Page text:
Deviant Modernism: Sexual and Textual Errancy in T. S. by Colleen Lamos

By Colleen Lamos

This unique examine reevaluates vital texts of the modernist canon--Eliot's early poetry together with The Waste Land, Joyce's Ulysses and Proust's Remembrance of items Past--by interpreting sexual energies and identifications in them which are regularly considered as perverse. Colleen Lamos' research of the operations of gender and sexuality in those texts finds conflicts, about the definition of masculine heterosexuality, which minimize around the aesthetics of modernism. What emerges is a reconsideration of modernist literature as an entire, gender different types, and the relation among errant sexuality and literary "mistakes."

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Additional info for Deviant Modernism: Sexual and Textual Errancy in T. S. Eliot, James Joyce

Example text

The impersonality thesis seems designed to fail, and the artist’s or critic’s mask of self-abnegation seems to invite exposure of the seething and possibly seedy demands of the personality beneath. The success of Eliot’s theory may reside not in the efficacy of its prohibition but in the sense of a temptation barely escaped and of overwhelming desires scarcely contained. Just as Eliot’s poet-critic acquires authority through ostensible self-effacement, so, too, he dallies with egotistical lusts through renouncing them.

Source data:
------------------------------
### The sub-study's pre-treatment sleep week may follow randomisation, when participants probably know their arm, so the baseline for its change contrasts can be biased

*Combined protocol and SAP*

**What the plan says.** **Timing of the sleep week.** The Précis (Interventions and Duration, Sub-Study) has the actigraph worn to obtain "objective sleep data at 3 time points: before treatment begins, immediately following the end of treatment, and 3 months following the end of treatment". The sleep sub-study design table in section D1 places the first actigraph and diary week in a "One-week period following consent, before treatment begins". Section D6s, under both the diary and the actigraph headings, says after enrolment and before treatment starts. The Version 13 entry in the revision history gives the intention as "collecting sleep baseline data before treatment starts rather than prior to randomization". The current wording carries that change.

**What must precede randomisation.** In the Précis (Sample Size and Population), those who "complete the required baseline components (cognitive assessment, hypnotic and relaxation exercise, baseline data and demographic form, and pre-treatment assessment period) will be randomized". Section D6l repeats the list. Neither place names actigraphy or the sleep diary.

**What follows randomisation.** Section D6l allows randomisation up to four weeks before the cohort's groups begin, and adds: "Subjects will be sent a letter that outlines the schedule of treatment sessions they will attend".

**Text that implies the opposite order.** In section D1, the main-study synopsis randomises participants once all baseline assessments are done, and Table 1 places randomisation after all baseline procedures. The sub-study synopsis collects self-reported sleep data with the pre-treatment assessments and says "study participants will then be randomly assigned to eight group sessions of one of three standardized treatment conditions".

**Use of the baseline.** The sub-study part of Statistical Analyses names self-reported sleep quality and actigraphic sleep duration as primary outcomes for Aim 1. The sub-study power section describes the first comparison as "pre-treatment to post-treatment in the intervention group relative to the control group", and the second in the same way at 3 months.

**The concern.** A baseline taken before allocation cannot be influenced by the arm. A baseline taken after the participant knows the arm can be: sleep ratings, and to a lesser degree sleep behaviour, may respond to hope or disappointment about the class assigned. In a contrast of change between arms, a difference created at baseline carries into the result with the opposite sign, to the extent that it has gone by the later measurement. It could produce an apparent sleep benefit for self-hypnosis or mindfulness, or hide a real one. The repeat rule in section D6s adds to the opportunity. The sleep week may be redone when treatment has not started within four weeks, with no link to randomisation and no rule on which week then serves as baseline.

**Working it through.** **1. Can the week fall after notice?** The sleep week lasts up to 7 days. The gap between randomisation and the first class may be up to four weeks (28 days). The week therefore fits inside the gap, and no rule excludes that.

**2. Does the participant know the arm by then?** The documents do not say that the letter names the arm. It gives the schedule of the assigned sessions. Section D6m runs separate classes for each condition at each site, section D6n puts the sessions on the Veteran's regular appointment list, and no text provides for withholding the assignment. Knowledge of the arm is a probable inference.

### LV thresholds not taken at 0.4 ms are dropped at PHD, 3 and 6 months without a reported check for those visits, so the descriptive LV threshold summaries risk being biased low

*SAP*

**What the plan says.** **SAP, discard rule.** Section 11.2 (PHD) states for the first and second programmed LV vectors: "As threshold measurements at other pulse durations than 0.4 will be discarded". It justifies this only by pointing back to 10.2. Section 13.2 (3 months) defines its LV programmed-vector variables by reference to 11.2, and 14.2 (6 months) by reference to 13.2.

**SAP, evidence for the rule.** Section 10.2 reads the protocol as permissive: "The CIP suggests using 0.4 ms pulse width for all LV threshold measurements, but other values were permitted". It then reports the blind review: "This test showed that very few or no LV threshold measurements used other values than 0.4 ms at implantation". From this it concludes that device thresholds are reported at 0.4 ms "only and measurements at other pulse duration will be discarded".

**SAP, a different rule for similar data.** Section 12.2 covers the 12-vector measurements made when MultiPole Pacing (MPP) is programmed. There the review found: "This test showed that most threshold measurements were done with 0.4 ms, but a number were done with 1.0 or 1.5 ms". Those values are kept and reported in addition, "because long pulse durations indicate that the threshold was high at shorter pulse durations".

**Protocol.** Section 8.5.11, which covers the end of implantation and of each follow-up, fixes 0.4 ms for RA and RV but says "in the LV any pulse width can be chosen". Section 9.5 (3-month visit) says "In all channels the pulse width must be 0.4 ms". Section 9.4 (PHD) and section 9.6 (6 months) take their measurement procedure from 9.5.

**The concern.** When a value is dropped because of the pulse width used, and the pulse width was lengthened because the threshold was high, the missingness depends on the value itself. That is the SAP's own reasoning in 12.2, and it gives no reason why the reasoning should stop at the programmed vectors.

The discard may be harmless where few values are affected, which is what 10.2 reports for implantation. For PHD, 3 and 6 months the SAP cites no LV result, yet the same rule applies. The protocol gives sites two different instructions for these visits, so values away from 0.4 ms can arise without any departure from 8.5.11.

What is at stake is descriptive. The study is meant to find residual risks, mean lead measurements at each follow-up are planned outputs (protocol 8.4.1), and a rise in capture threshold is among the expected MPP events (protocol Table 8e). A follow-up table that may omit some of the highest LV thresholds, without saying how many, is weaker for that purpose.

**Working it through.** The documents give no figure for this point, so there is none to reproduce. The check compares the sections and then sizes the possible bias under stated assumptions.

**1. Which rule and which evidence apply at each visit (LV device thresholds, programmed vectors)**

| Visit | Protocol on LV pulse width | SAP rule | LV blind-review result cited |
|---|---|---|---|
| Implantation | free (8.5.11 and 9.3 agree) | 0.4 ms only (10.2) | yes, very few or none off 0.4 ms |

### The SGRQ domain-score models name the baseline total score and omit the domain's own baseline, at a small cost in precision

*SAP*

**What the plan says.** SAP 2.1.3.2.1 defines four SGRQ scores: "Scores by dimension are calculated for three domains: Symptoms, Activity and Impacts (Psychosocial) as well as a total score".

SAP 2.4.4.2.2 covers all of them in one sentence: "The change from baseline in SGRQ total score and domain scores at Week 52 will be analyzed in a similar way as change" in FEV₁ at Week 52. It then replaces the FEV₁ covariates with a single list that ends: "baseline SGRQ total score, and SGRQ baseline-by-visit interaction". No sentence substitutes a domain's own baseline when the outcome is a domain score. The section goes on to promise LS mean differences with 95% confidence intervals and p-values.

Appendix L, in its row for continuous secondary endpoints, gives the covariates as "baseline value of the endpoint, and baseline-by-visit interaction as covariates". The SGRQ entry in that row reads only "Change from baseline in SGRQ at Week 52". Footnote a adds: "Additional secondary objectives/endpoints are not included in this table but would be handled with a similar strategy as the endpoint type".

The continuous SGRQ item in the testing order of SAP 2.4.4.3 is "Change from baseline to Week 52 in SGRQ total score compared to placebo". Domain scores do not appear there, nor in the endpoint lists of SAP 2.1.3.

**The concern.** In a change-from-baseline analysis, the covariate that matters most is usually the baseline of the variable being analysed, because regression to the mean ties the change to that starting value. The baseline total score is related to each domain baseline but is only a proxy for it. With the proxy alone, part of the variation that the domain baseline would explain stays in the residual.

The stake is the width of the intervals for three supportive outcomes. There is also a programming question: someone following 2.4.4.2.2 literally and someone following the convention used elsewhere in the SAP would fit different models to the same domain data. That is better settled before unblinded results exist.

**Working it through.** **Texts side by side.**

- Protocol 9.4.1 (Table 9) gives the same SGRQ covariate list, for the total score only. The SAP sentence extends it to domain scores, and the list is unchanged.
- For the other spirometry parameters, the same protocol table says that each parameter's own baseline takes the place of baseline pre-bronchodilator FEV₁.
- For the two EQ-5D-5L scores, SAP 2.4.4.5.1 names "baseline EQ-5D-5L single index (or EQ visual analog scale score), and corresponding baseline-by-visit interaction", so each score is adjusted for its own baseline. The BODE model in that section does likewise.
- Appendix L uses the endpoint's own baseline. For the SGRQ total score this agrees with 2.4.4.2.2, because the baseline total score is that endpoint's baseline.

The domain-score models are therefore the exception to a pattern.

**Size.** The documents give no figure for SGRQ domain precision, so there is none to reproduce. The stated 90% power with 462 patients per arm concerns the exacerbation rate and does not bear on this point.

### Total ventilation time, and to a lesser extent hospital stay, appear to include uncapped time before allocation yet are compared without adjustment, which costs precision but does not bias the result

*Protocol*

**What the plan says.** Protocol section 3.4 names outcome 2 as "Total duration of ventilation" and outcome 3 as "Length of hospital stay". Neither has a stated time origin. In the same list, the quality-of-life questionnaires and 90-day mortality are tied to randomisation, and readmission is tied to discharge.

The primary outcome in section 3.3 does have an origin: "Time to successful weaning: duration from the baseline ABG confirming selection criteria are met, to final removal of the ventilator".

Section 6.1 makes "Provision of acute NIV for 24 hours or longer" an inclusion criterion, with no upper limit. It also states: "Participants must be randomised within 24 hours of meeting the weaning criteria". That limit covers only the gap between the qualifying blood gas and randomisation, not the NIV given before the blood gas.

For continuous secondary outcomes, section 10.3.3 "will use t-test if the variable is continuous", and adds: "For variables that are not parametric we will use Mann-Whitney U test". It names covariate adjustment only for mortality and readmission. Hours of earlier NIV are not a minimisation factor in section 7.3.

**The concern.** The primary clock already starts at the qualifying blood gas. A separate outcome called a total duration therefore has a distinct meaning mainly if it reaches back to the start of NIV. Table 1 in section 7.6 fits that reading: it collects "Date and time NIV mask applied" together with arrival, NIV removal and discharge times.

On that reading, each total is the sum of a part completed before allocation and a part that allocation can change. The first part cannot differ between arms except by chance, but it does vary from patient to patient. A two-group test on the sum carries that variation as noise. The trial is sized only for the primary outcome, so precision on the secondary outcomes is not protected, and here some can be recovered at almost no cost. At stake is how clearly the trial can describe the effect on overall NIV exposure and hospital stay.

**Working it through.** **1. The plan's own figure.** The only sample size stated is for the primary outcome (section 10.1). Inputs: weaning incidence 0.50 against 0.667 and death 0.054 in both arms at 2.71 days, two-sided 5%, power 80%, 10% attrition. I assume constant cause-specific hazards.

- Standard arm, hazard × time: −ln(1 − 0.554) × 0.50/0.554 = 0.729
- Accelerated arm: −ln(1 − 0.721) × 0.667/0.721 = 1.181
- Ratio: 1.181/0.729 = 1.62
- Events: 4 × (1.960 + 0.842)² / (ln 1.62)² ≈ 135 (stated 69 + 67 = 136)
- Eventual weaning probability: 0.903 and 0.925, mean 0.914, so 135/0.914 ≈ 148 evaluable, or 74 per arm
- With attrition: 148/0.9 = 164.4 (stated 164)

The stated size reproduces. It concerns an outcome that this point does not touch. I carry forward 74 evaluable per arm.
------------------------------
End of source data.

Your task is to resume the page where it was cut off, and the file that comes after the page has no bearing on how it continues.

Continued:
It is a cause of development, like personal relations in life. Like personal intimacies in life, it may and probably will pass, but it will be ineffaceable . . We may not be great lovers; but if we had a genuine affair with a real poet of any degree we have acquired a monitor to avert us when we are not in love. (; emphasis Eliot’s) The frankness of Eliot’s description of the “crisis” of the young loverpoet, “seized” by his “imperative intimacy” with the “dead man” about whom he has “secret knowledge” – indeed, whose reputation he can “penetrate” so as to “possess” him as his own special “friend” – more than suggests the homoeroticism, and perhaps even the necrophilism, that binds the younger poet with his dead poetic beloved.

3 Eliot’s use of poetic allusions, which I will examine in chapter , is thus closely allied to the logic and rhetoric of his critical prose, both of which rely for their performative effects upon specific exclusions. Eliot’s tireless determination to separate truth from error, to set the boundaries of criticism, to distinguish, in his words, “genuine” from “sham” poetry, and to rank poets in their proper order founders on the bivalence of every discourse on truth. The opposition between truth and error, like other binarisms such as good/evil and pure/impure, depends  .

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